Even where any existing trade mark registration seems vulnerable to cancellation for non-use, or where any previous trade mark registrations have been abandoned, it is possible the original brand owner retains some unregistered trade mark rights in the form of goodwill, particularly since in most cases the brand will have been chosen for a revival because of its popularity the first time round. In the UK, the goodwill acquired through use of a trade mark overtime, which can be protected and enforced under the law of passing off, can continue to exist for a period after the use of the mark has stopped. Such residual goodwill, if it exists, could also form the basis of a challenge to use and registration of the mark.

Other unregistered rights such as copyright and unregistered design rights could also be problematic.  

Should the dead stay dead?  

Providing you conduct your due diligence, and proceed cautiously, there is no need to fear the zombie trade mark.

Thorough research should be conducted to ensure the original brand owner has truly abandoned their mark. This could also uncover potential assets relating to the brand which it might be possible to purchase.

Of course, any rights being acquired from the original brand owner should be examined carefully, with their validity and enforceability being considered as far as possible. It is also worthwhile taking some time to look at the history of the rights. For example, trade mark registrations which date back several decades may have changed ownership before, perhaps multiple times. Ensure that all assignments have been correctly recorded, or there are at least clear and thorough records of the chain of ownership, to enable you to record the most recent assignment. Evidence of the transfer of goodwill is also very important.

Trade mark searches can be valuable tools, helping you to get an understanding of any conflicting trade mark rights which might be problematic for the relaunch of the brand. If the original trade mark owner didn’t actively enforce their rights in recent years, it is possible that third parties have acquired their own trade mark rights in the meantime which could pose obstacles to use and registration by the new owner. If these potential issues are identified in good time before the brand is re-launched, there will be time to consider if steps can be taken to mitigate the risks.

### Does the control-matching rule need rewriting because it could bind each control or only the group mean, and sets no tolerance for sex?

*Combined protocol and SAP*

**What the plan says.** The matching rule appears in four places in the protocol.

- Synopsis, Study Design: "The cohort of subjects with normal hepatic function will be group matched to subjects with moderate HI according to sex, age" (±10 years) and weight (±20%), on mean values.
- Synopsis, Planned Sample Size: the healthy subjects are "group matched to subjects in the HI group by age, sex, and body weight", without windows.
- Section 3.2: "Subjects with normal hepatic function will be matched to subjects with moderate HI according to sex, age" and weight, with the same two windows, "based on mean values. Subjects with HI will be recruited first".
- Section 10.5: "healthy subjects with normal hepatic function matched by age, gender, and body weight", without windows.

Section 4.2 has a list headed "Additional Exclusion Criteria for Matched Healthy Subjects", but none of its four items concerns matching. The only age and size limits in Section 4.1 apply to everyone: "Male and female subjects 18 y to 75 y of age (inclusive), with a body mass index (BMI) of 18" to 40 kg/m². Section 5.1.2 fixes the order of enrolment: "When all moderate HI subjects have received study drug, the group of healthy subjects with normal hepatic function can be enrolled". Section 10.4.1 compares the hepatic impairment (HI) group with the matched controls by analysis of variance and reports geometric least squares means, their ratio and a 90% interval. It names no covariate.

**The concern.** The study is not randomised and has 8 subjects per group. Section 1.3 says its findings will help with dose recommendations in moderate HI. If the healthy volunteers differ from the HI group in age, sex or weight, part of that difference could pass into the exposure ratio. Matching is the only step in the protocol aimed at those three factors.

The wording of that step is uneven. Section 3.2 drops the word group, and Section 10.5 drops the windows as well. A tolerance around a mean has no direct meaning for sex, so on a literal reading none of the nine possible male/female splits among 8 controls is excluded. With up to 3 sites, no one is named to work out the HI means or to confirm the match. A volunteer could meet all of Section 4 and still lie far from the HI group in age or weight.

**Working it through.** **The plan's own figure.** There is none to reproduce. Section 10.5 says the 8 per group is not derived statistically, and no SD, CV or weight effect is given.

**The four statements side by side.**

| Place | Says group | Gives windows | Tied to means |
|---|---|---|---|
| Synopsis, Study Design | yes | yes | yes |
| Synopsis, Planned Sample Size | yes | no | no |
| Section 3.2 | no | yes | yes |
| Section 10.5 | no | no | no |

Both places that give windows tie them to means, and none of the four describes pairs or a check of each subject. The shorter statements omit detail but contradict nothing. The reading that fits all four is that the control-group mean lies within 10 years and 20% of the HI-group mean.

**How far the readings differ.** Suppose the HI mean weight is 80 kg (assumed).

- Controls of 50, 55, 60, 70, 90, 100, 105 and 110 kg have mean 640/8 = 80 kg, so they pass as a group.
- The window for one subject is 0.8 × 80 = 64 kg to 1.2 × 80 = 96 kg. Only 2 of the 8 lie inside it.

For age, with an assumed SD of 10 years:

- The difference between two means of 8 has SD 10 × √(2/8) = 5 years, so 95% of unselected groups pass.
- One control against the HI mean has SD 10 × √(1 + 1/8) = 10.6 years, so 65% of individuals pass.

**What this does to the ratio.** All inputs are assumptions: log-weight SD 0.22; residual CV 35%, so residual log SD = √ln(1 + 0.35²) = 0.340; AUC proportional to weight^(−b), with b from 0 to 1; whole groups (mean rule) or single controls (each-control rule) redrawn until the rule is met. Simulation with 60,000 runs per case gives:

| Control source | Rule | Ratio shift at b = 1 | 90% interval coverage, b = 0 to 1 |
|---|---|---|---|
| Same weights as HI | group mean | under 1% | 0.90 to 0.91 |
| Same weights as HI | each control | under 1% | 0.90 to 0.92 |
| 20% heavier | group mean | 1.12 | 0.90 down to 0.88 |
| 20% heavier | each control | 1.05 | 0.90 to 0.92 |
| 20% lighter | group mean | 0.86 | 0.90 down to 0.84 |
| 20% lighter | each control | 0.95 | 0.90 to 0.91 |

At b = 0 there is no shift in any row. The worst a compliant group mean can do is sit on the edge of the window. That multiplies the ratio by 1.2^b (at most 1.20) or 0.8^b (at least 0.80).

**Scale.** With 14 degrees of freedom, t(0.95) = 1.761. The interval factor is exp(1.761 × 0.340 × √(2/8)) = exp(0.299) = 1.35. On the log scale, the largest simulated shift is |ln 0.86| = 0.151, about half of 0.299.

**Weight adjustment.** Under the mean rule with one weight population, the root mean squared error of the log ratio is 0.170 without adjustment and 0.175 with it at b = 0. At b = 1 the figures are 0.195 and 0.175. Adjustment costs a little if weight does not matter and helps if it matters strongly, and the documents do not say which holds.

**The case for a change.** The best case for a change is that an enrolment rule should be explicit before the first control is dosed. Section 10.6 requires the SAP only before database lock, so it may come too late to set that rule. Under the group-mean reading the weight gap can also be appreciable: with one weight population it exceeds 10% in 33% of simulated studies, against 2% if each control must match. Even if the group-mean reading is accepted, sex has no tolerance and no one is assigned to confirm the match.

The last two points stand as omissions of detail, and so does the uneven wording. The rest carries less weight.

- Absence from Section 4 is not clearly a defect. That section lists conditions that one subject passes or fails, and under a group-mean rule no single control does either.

The new brand owner may also be interested in entering new markets the previous owner never considered, for example by expanding the range of products offered, or by selling into new countries. It would be sensible to develop a strategy for this at an early stage, so that appropriate steps can be taken, such as conducting additional trade mark searches or filing new trade mark applications.

Rebecca is a Partner and Chartered Trade Mark Attorney at Mewburn Ellis. She handles all aspects of trade mark work, with a particular focus on managing large trade mark portfolios, devising international filing and enforcement strategies, and negotiating settlements in trade mark disputes. Rebecca has extensive experience of trade mark opposition, revocation and invalidity proceedings before the UK Intellectual Property Office (UKIPO), including very complex evidence based cases. Rebecca also has a strong track record in overcoming objections raised to trade mark applications.